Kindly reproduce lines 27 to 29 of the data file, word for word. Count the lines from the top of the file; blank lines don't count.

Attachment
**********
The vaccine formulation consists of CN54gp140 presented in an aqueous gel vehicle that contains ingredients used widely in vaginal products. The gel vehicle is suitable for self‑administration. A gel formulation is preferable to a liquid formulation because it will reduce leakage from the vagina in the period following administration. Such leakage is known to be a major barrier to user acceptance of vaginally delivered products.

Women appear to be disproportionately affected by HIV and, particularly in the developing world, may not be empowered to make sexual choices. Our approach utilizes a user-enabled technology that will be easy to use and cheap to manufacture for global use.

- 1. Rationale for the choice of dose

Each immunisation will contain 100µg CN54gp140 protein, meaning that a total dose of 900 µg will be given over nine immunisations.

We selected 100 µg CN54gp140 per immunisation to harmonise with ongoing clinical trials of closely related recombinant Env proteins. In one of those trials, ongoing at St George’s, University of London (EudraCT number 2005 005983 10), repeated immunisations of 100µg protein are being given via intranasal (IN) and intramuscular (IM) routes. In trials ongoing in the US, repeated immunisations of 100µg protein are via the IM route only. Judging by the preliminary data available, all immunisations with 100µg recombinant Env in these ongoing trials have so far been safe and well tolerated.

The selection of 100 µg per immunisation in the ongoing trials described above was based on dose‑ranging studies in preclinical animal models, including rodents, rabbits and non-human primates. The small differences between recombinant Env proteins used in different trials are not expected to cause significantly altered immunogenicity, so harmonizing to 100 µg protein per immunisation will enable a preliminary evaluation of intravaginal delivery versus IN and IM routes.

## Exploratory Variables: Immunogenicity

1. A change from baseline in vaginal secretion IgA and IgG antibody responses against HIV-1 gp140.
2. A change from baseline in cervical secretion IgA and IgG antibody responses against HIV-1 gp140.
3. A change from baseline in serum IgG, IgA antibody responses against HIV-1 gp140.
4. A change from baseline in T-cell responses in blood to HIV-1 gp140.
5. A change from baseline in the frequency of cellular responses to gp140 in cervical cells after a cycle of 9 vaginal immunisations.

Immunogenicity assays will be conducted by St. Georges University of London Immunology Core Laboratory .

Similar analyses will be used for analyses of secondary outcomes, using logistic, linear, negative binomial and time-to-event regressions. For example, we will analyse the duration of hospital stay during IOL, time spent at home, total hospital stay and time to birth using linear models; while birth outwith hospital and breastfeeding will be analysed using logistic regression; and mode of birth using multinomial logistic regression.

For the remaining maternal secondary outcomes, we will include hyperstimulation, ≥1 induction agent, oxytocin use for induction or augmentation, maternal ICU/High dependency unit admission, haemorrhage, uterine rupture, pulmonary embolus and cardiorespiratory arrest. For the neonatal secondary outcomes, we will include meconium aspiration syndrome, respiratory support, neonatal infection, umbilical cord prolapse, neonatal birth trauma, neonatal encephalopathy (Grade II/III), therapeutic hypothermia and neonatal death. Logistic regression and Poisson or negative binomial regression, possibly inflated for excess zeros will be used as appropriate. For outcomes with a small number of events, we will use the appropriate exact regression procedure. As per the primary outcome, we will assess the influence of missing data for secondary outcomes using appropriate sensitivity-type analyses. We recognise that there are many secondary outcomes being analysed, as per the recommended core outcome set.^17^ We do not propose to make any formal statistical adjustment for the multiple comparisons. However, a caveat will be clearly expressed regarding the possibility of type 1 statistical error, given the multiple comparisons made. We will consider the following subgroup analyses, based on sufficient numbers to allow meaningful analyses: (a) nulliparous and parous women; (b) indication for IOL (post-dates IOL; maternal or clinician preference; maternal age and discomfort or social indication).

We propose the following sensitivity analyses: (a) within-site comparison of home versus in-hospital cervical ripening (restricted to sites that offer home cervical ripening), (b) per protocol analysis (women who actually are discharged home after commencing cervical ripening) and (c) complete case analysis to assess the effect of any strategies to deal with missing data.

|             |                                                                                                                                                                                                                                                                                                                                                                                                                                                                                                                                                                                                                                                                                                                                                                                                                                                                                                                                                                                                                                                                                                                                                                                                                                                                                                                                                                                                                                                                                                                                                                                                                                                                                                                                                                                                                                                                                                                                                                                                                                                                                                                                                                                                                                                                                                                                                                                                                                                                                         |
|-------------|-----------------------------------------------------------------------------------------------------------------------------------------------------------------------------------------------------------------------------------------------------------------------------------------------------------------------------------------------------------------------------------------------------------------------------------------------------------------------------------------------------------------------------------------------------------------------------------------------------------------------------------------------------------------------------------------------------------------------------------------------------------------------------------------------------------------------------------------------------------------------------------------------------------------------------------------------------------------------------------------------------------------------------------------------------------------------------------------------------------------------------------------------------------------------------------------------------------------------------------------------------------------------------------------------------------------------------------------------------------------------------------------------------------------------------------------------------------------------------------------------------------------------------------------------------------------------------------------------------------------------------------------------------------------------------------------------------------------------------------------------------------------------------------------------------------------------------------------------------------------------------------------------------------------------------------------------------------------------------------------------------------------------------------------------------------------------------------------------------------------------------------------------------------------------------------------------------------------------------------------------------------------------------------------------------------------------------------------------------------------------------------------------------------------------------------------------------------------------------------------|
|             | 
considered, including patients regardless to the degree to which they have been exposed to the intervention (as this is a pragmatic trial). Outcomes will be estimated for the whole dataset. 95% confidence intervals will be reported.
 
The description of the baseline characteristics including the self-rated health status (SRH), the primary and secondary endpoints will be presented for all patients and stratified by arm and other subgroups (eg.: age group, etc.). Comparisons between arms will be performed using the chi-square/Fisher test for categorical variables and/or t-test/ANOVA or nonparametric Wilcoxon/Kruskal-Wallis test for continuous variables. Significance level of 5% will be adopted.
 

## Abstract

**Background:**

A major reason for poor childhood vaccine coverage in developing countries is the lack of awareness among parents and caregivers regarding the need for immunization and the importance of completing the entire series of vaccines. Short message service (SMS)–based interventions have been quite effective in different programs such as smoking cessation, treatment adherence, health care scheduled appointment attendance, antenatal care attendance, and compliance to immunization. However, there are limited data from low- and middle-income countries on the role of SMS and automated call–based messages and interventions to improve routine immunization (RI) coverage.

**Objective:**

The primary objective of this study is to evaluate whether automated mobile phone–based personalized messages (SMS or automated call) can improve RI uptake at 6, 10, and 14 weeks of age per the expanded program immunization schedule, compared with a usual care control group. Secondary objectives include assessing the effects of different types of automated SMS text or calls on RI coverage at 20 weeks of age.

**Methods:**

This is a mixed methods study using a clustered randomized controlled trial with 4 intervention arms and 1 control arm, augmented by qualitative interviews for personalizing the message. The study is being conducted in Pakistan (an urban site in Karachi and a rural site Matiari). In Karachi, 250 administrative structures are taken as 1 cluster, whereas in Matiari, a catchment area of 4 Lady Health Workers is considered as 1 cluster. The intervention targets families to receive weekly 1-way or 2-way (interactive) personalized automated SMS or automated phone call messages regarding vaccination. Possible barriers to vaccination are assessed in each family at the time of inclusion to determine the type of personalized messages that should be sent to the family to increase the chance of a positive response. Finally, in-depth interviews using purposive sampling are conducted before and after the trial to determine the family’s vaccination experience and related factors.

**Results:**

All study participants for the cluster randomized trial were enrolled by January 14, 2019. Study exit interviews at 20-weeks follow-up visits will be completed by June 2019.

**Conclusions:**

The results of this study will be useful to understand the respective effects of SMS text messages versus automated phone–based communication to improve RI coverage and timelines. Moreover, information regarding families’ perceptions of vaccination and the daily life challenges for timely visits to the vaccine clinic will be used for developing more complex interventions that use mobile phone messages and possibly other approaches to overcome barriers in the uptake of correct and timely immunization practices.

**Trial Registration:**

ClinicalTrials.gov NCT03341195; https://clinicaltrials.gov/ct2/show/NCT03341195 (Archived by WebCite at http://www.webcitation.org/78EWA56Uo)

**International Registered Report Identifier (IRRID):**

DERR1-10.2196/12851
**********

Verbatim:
**Methods:**

This is a mixed methods study using a clustered randomized controlled trial with 4 intervention arms and 1 control arm, augmented by qualitative interviews for personalizing the message. The study is being conducted in Pakistan (an urban site in Karachi and a rural site Matiari). In Karachi, 250 administrative structures are taken as 1 cluster, whereas in Matiari, a catchment area of 4 Lady Health Workers is considered as 1 cluster. The intervention targets families to receive weekly 1-way or 2-way (interactive) personalized automated SMS or automated phone call messages regarding vaccination. Possible barriers to vaccination are assessed in each family at the time of inclusion to determine the type of personalized messages that should be sent to the family to increase the chance of a positive response. Finally, in-depth interviews using purposive sampling are conducted before and after the trial to determine the family’s vaccination experience and related factors.

**Results:**